The Innate Lymphoid Cell conference in the heart of Berlin | Edina Szabo

The 2nd EMBO Conference on Innate Lymphoid Cells was held in Berlin, Germany at the end of November, 2016. To support the European scientific communities the European Molecular Biology Organisation (EMBO) holds conferences and conference series that cover different and evolving aspects of important subject areas. The conference was held in a historic building in the heart of the city, called Kalkscheune (Limestone barn). The place was already set for Christmas, and had a great feeling about it.

The first day of the conference started with registration in the afternoon, followed by two intensive full days, and closing with the Gala dinner. Dan Littman from the NYU School of Medicine, New York, gave the keynote lecture, and well introduced the topic with his talk entitled “Role of ILCs in integrating host responses to microbiota”. The keynote lecture was followed by a session on “ILC development and activation” with speakers from the US, Netherlands, from the Institut Pasteur in Paris, and McGill University in Montreal.

The second day started early at 8.30 am with talks on “Regulation of ILC fate and functions”, and continued with “ILCs homeostasis” in the afternoon. I have particularly enjoyed the talk by David Withers from the University of Birmingham. His group is looking at the importance of a particular receptor for cytokine production by ILC3 cells in the small intestine. Another talk that caught my attention during the afternoon session was the “ILCs and immune regulation at barrier surfaces” presented by David Artis from Cornell University, New York. His findings showed that commensal microbes have a significant regulatory influence on lymphocyte, innate lymphoid cell, and granulocyte function. After the talks we had a chance to explore the city a little bit in the evening, and try the local cuisine.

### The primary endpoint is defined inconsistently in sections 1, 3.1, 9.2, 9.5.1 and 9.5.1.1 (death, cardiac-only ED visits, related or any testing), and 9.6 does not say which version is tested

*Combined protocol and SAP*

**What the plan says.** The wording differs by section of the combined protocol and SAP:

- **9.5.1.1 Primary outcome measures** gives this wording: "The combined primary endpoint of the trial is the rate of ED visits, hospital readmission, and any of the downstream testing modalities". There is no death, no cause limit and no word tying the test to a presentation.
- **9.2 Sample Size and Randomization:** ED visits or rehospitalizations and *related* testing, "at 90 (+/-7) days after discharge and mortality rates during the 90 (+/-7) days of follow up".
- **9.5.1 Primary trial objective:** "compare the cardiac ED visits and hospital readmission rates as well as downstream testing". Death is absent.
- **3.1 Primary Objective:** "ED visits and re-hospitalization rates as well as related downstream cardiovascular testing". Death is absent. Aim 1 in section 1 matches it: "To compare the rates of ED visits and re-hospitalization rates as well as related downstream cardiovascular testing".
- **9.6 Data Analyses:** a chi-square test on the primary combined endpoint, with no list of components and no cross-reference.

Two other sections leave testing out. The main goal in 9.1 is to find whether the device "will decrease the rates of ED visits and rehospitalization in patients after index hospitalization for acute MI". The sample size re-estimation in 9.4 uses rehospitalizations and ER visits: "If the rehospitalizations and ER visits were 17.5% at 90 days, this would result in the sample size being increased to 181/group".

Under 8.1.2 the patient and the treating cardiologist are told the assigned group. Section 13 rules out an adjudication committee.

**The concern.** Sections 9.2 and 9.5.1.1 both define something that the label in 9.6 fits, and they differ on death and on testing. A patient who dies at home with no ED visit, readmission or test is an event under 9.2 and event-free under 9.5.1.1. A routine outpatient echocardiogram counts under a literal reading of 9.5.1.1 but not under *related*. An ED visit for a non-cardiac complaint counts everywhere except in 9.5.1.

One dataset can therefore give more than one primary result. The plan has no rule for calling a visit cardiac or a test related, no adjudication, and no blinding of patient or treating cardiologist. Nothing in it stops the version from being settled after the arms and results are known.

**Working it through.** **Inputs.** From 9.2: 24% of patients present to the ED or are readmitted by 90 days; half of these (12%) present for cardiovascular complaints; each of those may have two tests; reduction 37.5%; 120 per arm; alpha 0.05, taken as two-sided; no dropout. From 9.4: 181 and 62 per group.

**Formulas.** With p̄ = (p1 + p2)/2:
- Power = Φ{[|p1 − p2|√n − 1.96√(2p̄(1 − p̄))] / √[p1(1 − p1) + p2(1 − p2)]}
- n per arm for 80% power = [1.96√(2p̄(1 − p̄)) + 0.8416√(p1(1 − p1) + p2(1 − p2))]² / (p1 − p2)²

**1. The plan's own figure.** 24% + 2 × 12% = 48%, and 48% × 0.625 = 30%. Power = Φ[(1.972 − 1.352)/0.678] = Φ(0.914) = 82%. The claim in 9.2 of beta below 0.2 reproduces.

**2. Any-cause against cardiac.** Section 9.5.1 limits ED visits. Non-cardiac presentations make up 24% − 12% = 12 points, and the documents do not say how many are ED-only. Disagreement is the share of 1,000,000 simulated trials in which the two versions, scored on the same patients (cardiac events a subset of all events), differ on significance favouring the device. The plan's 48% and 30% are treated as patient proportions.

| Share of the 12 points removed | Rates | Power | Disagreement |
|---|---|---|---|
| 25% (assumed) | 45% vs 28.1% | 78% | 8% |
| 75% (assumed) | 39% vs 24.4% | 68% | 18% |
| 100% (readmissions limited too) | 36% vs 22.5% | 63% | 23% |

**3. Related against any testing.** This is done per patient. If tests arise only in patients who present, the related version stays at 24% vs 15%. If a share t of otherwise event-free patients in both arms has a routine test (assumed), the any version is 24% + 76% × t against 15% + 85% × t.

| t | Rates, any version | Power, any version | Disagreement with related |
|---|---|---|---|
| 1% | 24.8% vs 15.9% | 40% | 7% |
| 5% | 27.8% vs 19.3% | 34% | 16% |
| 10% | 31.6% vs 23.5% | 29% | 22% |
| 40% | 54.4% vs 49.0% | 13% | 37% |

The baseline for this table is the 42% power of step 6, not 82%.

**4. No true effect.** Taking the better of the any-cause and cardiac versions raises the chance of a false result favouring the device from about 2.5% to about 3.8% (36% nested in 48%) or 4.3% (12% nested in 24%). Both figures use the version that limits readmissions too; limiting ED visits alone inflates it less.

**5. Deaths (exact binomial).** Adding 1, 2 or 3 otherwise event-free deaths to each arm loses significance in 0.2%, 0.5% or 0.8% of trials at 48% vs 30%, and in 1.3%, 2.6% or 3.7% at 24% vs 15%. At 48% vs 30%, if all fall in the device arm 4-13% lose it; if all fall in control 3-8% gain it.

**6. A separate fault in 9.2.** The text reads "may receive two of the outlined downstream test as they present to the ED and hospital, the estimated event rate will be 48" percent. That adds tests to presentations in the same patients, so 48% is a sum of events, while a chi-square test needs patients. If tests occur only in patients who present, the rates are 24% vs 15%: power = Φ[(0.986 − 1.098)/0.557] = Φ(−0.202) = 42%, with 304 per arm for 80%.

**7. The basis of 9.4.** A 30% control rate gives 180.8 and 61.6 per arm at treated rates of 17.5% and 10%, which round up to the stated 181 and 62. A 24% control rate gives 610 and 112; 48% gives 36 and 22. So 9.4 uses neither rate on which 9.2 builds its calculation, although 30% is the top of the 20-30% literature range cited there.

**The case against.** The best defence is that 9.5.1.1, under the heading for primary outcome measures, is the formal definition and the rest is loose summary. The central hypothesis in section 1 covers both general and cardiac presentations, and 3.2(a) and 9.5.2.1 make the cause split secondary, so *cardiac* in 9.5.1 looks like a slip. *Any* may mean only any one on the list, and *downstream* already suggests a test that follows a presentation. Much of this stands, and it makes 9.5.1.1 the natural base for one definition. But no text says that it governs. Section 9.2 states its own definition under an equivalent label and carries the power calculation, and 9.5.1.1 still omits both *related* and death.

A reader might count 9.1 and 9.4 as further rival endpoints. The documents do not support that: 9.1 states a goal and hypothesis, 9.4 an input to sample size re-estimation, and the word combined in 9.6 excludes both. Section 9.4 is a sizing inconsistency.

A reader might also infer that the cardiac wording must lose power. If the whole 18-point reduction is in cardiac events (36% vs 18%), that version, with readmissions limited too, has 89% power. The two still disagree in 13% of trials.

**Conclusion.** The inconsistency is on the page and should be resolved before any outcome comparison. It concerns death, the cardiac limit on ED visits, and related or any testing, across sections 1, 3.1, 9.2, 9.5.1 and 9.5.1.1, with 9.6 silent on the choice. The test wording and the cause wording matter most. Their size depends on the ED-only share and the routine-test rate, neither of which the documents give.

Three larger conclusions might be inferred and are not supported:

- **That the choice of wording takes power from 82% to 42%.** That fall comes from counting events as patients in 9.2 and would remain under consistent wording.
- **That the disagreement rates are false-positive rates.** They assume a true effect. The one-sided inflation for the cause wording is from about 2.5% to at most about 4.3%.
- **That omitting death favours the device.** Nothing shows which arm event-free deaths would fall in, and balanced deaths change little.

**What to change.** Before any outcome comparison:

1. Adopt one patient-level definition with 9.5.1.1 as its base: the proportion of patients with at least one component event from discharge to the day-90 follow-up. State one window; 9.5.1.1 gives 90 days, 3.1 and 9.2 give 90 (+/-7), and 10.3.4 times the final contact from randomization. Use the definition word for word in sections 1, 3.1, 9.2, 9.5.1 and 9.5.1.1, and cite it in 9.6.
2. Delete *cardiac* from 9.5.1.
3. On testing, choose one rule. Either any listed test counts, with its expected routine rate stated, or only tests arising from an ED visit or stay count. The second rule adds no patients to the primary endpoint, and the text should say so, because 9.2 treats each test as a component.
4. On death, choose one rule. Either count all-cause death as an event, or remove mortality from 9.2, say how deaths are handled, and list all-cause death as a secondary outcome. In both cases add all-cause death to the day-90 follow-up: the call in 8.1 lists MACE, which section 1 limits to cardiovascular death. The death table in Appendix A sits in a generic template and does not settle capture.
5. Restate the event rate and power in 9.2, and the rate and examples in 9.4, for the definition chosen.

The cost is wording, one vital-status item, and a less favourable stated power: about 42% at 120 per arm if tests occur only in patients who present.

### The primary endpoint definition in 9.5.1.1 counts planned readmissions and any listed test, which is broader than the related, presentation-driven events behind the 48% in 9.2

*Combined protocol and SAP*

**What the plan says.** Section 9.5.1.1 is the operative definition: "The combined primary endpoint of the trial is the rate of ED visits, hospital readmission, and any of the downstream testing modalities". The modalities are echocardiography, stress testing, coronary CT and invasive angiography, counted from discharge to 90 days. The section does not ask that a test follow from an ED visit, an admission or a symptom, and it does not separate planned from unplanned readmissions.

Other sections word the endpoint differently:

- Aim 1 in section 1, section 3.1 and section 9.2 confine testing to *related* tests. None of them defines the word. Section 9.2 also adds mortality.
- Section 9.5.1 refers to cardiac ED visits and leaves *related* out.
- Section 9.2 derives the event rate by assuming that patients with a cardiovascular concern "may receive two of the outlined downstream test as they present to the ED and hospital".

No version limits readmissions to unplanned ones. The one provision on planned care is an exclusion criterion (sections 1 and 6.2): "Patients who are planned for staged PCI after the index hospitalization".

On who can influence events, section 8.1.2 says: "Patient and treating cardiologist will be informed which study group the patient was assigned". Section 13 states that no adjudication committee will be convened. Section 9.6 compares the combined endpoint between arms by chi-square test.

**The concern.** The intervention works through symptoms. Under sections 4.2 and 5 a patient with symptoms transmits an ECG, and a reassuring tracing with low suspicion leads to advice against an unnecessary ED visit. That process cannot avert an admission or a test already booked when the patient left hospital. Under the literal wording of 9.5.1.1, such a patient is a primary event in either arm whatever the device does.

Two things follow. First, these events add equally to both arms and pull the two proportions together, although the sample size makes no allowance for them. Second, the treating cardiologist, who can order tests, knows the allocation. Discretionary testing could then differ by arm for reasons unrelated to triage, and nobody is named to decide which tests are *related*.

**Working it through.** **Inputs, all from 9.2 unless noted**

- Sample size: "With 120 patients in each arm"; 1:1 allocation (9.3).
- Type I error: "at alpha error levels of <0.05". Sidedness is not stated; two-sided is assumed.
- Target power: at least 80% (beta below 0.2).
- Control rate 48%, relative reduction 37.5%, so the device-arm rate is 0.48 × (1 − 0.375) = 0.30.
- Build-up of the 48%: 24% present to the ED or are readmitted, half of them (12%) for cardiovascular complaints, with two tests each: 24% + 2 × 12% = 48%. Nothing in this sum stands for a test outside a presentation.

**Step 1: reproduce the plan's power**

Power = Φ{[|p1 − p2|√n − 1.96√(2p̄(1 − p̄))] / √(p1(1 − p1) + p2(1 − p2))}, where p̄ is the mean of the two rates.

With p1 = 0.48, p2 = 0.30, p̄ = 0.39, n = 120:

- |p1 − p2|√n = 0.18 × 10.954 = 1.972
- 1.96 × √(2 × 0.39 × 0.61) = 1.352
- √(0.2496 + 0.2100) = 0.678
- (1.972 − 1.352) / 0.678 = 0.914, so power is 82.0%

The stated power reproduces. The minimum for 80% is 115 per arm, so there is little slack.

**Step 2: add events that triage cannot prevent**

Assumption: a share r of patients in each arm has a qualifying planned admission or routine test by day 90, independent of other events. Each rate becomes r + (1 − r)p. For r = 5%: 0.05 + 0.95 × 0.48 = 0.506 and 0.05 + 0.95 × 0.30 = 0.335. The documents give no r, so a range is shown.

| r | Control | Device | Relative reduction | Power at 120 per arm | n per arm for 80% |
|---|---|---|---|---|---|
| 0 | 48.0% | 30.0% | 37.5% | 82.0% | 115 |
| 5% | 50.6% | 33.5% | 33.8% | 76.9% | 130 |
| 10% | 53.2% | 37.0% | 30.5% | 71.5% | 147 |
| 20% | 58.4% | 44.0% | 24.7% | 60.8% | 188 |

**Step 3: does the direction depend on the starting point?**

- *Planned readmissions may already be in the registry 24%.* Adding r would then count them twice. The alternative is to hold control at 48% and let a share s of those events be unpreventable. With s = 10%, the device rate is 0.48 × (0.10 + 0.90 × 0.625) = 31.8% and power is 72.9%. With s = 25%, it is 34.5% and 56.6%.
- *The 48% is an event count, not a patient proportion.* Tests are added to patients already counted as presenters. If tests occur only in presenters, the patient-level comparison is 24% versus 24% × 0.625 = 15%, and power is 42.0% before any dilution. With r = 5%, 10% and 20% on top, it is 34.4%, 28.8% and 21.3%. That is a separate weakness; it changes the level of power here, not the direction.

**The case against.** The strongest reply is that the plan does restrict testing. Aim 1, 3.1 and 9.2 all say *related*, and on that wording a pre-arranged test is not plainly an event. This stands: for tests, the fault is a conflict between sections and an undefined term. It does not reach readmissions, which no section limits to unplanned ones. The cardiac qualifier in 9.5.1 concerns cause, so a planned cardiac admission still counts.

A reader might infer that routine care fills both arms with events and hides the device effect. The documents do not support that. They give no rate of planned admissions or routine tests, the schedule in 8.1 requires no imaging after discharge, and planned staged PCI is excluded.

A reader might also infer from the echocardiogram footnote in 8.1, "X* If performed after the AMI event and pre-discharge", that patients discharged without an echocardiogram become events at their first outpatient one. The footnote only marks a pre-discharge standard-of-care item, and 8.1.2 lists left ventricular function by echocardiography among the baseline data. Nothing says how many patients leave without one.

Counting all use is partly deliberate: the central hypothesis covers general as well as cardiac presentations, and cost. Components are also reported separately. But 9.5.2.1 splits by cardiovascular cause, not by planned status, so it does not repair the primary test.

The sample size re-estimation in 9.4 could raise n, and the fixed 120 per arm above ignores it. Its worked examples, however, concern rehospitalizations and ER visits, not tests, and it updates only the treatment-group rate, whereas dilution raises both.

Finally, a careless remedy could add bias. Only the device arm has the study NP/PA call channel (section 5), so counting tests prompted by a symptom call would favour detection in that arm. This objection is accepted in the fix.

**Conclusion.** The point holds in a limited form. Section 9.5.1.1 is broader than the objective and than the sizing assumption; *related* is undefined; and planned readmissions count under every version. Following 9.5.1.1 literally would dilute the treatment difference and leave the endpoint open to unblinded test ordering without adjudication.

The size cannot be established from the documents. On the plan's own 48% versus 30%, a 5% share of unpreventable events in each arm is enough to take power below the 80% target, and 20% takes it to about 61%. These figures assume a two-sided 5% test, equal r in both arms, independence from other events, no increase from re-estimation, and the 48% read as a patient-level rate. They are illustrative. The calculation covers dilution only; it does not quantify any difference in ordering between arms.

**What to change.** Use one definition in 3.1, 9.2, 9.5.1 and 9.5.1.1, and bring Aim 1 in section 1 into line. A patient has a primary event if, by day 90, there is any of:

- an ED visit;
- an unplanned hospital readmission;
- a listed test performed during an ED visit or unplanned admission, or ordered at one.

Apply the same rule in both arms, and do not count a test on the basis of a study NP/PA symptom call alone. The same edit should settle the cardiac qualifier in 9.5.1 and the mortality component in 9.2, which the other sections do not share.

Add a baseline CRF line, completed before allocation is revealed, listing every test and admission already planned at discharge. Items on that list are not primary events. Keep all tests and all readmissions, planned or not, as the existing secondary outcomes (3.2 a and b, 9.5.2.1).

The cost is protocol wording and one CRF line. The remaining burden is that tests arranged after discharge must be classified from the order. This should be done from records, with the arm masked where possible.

The final day started early as well, and by then most of us were pretty exhausted, but we had great talks and the gala dinner to look forward to. Emily Thornton’s talk from University of Oxford, was very interesting, which was exploring how ILC3s are involved in the initiation of acute intestinal inflammation. In the afternoon also several talks were on intestinal ILCs, including speaker such as Henrique Veiga-Fernandes from Lisboa, Arthur Mortha from New York, and David Voehringer from Germany. My favourite talk of the day and the whole conference was the “Innate lymphoid cells and IL-22: functional analysis in zebrafish” by Pedro Pablo Hernandez, whose project is to investigate the existence of ILCs and the conservation of the function of IL-22, which is produced by ILC3 cells.

The highlight of the day was the Gala dinner in the Natural History Museum, right by the dinosaur exhibition.

I would like to take the opportunity to thank NSERC CREATE HPI for funding to attend this conference. I had a great time at the conference, and learnt a lot about ILCs, as well as I had a chance to visit some of my family in Berlin.